Cornerback Brandon Browner and safety Josh Pinkard overcame long odds to get here.
They can no longer be considered longshots to make Seattle’s roster, though. And that is truly remarkable, considering how far these two have come.
Browner spent the past four seasons in the Canadian Football League while Pinkard spent most of 2010 coming back from the third torn knee ligament he suffered while at USC.
“It has been long, you know,” Pinkard said, “but it’s always about the journey, they say.”
And by that criteria, Browner might have everyone on Seattle’s roster trumped after playing the last four years for the Calgary Stampeders. In the CFL, the field is longer, the end zone is 10 yards deeper and there are a dozen players on the field for each team.
“I was up there for four years, trying to get back every single season,” Browner said.
They are two of Seattle’s training-camp discoveries that followed the NFL’s unprecedented offseason. Browner is the 6-foot-4 cornerback who towers over many receivers while Pinkard is the safety with a cornerback’s ball skills.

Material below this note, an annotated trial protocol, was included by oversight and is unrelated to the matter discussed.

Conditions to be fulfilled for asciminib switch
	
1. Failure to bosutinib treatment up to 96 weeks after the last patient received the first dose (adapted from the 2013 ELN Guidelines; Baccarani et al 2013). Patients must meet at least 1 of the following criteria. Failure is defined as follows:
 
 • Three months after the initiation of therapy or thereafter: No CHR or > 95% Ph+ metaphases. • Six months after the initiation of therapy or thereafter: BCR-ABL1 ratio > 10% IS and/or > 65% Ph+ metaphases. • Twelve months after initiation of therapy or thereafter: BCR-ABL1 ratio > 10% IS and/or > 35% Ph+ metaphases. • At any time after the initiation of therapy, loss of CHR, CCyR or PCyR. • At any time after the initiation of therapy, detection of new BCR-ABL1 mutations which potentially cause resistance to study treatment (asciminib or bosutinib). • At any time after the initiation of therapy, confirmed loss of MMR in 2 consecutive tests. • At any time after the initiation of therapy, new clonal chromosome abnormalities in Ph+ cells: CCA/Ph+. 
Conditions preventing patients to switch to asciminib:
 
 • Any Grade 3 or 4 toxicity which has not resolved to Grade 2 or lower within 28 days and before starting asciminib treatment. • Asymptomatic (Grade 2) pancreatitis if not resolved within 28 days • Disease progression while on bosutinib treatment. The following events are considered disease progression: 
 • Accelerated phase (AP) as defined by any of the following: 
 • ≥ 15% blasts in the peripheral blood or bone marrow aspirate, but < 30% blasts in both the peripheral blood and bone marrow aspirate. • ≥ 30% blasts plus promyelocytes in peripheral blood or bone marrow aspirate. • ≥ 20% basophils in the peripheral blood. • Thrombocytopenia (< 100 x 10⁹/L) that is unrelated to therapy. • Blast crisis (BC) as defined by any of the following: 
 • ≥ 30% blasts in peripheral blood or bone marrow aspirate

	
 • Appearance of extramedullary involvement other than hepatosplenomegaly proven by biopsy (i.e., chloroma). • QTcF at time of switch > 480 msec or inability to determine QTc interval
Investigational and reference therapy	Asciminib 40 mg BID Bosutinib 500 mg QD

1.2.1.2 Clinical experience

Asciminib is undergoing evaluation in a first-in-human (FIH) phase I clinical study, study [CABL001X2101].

Neither arrived with all that much in the way of expectations, but halfway through Seattle’s exhibition schedule they look very capable of helping a secondary that has been one of the Seahawks’ primary concerns. Seattle has ranked No. 27 or worse in the NFL in pass yards allowed the past three seasons.
There were no sweeping changes to the defensive backfield this offseason. At least not like what happened with the offense. Seattle drafted two cornerbacks and one safety, but all were chosen in the fifth round or later. The Seahawks re-signed cornerback Kelly Jennings and opted not to bring back starting strong safety Lawyer Milloy, who ranked fourth on the team with 61 solo tackles and also tallied four sacks.
The Seahawks’ plan was to accumulate a pile of interesting prospects with special traits and see who emerged from the pile, and so far Browner and Pinkard have made the most of that chance.
Pinkard forced Minnesota’s fourth-quarter fumble in Saturday’s exhibition game, knocking the ball through the back of the end zone for the turnover that saved Seattle’s chance at a comeback. That was a glimpse of a playmaking trait that is difficult to describe and impossible to fake.
“He has a knack for the ball,” Seattle secondary coach Kris Richard said.